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Title

Cognitive Moral Development and Clinical Performance: Implications for Pharmacy Education (Galley)

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Author(s)

David A. Latif and Bruce A. Berger

Journal

American Journal of Pharmaceutical Education

Vol. 63, No. 1 (1999)
DOI: aj630103.pdf

ISSN

002-9459

Publisher

American Association of Colleges of Pharmacy

Abstract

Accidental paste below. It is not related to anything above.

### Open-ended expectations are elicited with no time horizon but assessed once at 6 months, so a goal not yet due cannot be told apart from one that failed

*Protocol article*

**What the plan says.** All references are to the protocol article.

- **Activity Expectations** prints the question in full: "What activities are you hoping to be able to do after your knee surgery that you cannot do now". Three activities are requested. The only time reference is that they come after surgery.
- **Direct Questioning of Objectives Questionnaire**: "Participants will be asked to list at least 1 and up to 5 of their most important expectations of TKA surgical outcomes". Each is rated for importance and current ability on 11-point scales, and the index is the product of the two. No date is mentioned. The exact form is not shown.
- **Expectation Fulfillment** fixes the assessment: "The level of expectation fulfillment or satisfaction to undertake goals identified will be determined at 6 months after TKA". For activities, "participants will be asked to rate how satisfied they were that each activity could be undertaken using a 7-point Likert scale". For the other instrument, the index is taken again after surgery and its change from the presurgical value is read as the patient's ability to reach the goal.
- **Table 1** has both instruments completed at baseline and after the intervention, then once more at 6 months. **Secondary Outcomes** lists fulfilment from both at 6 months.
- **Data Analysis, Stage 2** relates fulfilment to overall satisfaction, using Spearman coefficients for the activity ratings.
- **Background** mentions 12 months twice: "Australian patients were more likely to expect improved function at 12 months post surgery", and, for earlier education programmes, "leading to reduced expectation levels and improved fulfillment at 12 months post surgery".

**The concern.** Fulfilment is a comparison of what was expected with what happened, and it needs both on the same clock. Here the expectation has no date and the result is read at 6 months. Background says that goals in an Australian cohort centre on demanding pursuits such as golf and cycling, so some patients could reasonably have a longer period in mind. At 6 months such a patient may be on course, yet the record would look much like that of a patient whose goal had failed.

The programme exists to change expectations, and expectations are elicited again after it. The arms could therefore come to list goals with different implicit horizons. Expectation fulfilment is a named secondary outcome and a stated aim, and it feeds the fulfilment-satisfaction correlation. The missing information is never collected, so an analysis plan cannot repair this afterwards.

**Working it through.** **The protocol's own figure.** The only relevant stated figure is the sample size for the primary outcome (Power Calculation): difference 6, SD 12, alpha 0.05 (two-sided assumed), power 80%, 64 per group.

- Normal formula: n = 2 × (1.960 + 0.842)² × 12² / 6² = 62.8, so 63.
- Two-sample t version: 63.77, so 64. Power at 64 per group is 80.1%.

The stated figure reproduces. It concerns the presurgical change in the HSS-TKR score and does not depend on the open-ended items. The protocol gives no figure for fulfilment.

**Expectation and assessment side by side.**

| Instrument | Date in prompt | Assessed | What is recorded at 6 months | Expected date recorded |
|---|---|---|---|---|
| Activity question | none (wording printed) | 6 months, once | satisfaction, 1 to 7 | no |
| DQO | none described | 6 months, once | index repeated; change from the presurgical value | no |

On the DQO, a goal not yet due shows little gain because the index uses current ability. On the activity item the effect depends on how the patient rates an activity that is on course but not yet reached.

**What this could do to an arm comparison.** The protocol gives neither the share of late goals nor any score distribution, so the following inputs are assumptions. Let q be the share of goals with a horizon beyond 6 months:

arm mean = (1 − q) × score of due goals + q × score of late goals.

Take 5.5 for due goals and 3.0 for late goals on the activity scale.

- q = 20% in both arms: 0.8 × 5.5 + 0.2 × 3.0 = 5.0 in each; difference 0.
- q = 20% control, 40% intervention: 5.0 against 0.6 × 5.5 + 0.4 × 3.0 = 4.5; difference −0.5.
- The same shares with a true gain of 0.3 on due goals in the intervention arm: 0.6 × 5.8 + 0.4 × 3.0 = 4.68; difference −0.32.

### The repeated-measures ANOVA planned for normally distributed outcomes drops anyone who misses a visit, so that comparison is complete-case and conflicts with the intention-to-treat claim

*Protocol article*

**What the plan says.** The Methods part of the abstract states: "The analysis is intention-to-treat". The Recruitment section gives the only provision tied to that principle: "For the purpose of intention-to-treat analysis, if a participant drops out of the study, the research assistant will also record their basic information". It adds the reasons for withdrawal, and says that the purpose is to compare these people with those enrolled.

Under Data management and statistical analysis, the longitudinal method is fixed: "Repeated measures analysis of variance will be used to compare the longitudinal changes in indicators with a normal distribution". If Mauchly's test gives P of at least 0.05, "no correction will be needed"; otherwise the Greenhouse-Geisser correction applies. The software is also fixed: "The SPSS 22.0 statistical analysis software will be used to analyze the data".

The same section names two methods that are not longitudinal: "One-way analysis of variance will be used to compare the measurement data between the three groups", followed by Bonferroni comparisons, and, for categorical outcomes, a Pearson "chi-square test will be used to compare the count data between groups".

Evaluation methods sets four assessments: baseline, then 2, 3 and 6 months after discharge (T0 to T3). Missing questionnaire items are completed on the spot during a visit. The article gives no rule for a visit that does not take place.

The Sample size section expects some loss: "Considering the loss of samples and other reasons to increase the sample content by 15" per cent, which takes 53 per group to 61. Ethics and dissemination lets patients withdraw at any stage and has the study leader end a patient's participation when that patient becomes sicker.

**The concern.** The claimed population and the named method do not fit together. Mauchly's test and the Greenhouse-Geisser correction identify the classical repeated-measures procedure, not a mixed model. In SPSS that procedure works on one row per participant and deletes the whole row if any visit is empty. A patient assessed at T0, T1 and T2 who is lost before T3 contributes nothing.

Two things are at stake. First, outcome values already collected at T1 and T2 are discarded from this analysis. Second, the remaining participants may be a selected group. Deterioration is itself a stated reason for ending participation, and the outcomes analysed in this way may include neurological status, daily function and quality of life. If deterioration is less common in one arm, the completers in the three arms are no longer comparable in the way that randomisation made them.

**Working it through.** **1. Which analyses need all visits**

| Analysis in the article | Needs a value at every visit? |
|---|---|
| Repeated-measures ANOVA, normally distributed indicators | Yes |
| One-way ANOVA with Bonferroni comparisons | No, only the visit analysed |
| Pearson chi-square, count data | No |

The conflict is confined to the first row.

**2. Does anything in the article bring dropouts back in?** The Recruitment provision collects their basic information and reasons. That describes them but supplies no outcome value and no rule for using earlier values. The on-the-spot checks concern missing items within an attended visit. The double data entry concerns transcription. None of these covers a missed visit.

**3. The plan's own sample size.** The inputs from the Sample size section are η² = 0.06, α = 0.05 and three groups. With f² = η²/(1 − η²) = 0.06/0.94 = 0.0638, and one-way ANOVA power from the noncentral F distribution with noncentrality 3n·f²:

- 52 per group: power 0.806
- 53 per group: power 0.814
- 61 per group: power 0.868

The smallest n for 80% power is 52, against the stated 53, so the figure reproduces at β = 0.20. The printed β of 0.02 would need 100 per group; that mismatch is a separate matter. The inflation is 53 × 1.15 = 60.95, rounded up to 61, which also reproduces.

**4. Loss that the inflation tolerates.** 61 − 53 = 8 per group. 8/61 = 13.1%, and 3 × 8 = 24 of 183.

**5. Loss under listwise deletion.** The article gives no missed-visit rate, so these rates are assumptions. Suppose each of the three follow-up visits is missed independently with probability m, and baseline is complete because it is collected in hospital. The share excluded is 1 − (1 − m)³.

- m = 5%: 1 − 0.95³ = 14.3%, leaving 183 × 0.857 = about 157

Pharmaceutical care has been incorporated into the mission statements of virtually every pharmacy organization, including the American Association of Colleges of Pharmacy (AACP). As such, a major objective of pharmacy educators is to graduate pharmacists who are both capable and willing to render pharmaceutical care. The present investigation explores the notion that the moral reasoning skills are of consequence to the rendering of pharmaceutical care. Specifically, two classes of pharmacy students' moral reasoning were examined as part of the admissions requirements of a large southeastern school of pharmacy. The scores of these students were then compared to the moral reasoning scores of a systematic random sample of pharmacy practitioners who had scored high on both a self-report measure of pharmaceutical care and two measures of actual clinical decision-making. Results indicated that the average score of the admitted students was significantly lower on moral reasoning than those clinicians scoring at the highest levels of clinical performance. This is disconcerting in light of the fact that investigations in pharmacy and several other health professions have consistently demonstrated that high moral reasoners rarely perform poorly on clinical performance measures. Additionally, comparisons on moral reasoning with a baseline of healthcare students revealed that these two classes of pharmacy students appear to be less morally developed than their counterparts in other health professions. Implications of the study include the possibility of using moral reasoning as one criterion in the admissions process of students to pharmacy schools and introducing curriculum changes to increase the probability of increasing students' moral development during their pharmacy education.

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